Edgar Award Finalist: The gripping account of an assassination on US soil and the violent foreign conspiracy that stretched from Pinochet’s Chile to the streets of Washington, DC, with a new introduction by Ariel Dorfman.
On September 10, 1976, exiled Chilean leader Orlando Letelier delivered a blistering rebuke of Augusto Pinochet’s brutal right-wing regime in a speech at Madison Square Garden. Eleven days later, while Letelier was on Embassy Row in Washington, DC, a bomb affixed to the bottom of his car exploded, killing him and his coworker Ronni Moffitt. The slaying, staggering in its own right, exposed an international conspiracy that reached well into US territory. Pinochet had targeted Letelier, a former Chilean foreign minister and ambassador to the United States, and carried out the attack with the help of Operation Condor, the secret alliance of South America’s military dictatorships dedicated to wiping out their most influential opponents.
This gripping account tells the story not only of a political plot that ended in murder, but also of the FBI’s inquiry into the affair. Definitive in its examination both of Letelier’s murder and of the subsequent investigations carried out by American intelligence, Assassination on Embassy Row is equal parts keen analysis and true-life spy thriller.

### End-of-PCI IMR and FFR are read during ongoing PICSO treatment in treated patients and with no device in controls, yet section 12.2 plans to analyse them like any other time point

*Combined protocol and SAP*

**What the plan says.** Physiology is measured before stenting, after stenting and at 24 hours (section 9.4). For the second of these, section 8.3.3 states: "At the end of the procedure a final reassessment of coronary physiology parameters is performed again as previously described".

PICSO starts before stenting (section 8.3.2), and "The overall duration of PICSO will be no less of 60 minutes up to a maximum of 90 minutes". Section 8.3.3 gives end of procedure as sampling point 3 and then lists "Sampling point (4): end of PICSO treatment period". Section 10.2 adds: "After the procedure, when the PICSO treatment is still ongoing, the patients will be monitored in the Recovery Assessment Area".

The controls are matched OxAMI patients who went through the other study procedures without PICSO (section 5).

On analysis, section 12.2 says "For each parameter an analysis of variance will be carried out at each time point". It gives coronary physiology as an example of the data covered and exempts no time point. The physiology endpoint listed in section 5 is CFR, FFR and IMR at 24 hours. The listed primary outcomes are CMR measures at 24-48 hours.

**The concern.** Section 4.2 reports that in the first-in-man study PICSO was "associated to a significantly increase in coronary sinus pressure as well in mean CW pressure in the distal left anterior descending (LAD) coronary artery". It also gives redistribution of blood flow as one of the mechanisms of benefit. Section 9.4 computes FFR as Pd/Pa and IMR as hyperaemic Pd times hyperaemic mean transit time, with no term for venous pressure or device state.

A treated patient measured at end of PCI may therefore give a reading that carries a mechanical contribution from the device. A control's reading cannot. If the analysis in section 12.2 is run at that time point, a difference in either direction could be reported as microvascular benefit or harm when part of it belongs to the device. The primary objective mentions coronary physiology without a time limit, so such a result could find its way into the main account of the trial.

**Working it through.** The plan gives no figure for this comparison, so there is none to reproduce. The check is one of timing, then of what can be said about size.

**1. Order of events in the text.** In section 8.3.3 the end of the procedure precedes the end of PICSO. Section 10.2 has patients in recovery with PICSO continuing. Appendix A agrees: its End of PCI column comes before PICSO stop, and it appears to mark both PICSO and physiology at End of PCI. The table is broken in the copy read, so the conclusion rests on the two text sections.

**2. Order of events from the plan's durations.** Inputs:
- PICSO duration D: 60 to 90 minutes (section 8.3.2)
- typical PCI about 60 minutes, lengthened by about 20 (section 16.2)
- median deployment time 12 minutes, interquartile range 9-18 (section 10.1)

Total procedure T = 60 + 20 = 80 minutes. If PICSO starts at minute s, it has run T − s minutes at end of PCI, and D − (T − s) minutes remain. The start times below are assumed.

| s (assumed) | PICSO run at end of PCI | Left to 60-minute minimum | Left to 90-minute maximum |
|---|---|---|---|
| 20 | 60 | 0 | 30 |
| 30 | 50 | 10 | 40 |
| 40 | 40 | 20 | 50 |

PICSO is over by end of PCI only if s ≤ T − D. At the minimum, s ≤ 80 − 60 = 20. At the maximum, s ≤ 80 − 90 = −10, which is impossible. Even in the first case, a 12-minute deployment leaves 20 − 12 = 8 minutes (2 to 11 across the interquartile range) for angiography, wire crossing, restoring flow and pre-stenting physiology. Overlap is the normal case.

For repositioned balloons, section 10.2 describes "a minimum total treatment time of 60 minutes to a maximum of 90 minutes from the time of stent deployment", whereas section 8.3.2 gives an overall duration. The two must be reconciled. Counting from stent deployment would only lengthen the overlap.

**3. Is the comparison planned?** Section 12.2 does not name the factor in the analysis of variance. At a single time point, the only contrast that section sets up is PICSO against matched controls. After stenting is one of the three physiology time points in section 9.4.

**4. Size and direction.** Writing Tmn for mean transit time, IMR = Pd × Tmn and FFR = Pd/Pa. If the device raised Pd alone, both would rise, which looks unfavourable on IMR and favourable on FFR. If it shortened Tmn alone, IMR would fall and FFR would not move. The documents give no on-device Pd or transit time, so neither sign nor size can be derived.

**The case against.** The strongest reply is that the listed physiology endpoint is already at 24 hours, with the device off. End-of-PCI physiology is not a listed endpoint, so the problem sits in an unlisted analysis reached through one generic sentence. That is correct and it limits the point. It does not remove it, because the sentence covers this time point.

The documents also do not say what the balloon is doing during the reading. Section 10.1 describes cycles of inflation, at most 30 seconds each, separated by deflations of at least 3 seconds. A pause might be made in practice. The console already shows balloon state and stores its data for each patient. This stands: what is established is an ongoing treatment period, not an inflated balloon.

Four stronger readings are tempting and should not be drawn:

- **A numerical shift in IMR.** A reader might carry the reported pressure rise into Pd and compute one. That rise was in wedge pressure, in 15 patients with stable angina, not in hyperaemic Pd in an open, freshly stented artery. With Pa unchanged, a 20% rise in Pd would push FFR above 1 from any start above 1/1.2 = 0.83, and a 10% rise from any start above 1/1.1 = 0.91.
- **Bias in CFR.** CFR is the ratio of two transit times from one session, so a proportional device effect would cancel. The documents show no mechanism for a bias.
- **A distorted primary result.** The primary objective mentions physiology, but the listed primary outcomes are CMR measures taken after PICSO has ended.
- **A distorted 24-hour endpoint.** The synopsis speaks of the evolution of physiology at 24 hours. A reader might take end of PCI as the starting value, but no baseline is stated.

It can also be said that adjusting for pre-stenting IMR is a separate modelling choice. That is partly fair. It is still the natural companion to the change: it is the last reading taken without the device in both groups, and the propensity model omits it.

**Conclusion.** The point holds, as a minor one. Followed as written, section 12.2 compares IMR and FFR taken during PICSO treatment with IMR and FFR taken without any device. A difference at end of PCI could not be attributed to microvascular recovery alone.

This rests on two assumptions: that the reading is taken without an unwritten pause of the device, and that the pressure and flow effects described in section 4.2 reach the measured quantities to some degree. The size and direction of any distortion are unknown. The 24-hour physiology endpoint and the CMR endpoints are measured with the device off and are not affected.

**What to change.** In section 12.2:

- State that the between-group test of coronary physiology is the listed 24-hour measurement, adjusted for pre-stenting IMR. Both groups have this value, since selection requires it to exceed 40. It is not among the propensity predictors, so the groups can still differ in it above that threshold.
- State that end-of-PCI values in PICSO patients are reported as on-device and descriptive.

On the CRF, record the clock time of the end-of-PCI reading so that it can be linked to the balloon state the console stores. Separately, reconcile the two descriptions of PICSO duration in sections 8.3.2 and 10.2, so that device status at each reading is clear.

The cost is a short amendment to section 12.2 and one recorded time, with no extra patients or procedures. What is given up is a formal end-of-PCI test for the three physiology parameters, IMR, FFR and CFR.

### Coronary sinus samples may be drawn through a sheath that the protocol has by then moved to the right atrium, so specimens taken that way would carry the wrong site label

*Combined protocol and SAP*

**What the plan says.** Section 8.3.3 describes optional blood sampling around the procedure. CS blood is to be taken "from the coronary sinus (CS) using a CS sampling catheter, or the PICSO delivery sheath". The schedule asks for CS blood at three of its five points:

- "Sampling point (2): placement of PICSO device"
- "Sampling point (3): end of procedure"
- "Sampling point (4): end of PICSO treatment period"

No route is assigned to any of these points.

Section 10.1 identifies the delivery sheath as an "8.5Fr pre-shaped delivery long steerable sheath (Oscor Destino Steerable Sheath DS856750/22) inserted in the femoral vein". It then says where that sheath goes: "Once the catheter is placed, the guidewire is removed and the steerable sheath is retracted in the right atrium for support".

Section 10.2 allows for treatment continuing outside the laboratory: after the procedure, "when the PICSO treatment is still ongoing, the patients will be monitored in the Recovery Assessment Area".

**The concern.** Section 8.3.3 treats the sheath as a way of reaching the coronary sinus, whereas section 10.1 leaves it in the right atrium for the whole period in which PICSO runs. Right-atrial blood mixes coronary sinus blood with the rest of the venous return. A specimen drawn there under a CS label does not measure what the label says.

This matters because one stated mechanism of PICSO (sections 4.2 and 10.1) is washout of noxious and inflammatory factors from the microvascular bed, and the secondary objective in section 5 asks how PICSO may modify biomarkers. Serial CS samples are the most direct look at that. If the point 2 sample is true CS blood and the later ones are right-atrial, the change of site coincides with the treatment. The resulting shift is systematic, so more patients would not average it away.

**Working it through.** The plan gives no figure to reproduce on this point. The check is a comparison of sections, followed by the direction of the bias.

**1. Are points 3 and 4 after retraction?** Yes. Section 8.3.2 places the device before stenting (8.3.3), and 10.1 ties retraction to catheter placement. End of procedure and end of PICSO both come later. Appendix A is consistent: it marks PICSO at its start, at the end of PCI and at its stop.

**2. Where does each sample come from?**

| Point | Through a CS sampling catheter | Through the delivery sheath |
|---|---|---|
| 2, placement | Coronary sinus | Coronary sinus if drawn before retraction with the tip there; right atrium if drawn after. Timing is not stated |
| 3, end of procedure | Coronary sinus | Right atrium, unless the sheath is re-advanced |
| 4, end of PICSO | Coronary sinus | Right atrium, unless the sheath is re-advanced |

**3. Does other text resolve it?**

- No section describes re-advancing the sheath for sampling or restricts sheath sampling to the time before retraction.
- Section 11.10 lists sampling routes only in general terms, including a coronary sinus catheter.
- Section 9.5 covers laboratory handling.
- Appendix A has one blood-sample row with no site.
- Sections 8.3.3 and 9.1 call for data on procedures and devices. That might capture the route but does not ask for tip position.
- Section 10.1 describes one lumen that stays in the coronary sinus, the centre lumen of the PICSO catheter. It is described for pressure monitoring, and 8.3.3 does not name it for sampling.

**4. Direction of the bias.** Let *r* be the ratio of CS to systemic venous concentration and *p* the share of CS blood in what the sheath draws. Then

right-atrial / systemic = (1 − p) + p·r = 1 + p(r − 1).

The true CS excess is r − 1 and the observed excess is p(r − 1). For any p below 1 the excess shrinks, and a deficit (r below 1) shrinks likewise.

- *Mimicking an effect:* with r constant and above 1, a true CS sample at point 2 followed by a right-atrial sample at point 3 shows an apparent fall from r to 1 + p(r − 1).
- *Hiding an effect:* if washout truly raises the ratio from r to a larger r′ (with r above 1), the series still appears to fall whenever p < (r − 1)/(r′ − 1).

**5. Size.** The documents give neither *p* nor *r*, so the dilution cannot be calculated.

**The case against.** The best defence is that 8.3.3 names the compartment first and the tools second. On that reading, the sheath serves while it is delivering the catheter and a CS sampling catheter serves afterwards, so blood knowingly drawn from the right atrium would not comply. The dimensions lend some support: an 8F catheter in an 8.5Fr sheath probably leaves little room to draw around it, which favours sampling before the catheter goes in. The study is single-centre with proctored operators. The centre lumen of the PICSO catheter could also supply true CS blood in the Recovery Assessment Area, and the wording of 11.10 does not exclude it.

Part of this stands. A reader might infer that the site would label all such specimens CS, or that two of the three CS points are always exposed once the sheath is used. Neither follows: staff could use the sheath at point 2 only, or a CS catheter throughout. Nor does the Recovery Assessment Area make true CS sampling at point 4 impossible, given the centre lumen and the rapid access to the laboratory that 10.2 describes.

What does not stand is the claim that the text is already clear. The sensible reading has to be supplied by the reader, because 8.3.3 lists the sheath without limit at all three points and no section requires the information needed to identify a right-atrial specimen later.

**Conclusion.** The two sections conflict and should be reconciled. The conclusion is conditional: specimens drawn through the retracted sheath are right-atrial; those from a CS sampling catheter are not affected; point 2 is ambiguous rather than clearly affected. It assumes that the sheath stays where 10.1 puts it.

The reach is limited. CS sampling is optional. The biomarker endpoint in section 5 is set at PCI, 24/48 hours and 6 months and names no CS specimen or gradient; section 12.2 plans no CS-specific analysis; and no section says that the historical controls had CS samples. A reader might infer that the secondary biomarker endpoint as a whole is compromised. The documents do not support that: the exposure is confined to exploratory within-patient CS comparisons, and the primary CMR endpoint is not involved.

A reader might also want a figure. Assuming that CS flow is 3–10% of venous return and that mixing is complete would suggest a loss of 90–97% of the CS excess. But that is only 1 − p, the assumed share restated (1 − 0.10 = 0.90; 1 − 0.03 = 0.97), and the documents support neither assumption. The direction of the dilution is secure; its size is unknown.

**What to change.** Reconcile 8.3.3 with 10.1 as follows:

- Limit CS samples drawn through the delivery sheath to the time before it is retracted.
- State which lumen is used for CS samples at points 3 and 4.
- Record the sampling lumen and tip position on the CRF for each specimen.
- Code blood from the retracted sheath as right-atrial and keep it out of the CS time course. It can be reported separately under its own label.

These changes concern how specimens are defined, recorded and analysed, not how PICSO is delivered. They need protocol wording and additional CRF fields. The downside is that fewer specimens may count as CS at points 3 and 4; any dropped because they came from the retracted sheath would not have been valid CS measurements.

About the author
John Dinges is the Godfrey Lowell Cabot Professor of Journalism at Columbia University. After a long career in newspapers and radio, and authorship of three books on Latin America, Dinges is currently dedicated to supporting high-quality journalism in Latin America. He lectures frequently in both Spanish and English, concentrating especially on dictatorships and human rights, journalism quality and investigative reporting, and media and democracy. He created the nonprofit Center for Investigation and Information (CIINFO) to organize and finance reporting projects in Latin America. Dinges lives in Washington, DC.
Saul Landau (1936–2013) was an internationally known scholar, author, commentator, and filmmaker who worked for forty years on social, political, and human rights issues. Landau authored fourteen books and produced more than forty films. He received several honors, including an Emmy Award for Paul Jacobs and the Nuclear Gang, an Edgar Award for Assassination on Embassy Row, a George Polk Award for his investigative reporting, a Hugh M. Hefner First Amendment Award, and a Letelier-Moffitt Human Rights Award. In 2008 the Chilean government presented Landau with the Order of Bernardo O’Higgins for his human rights work, and in 2013 the Cuban government gave him the Medal of Friendship.
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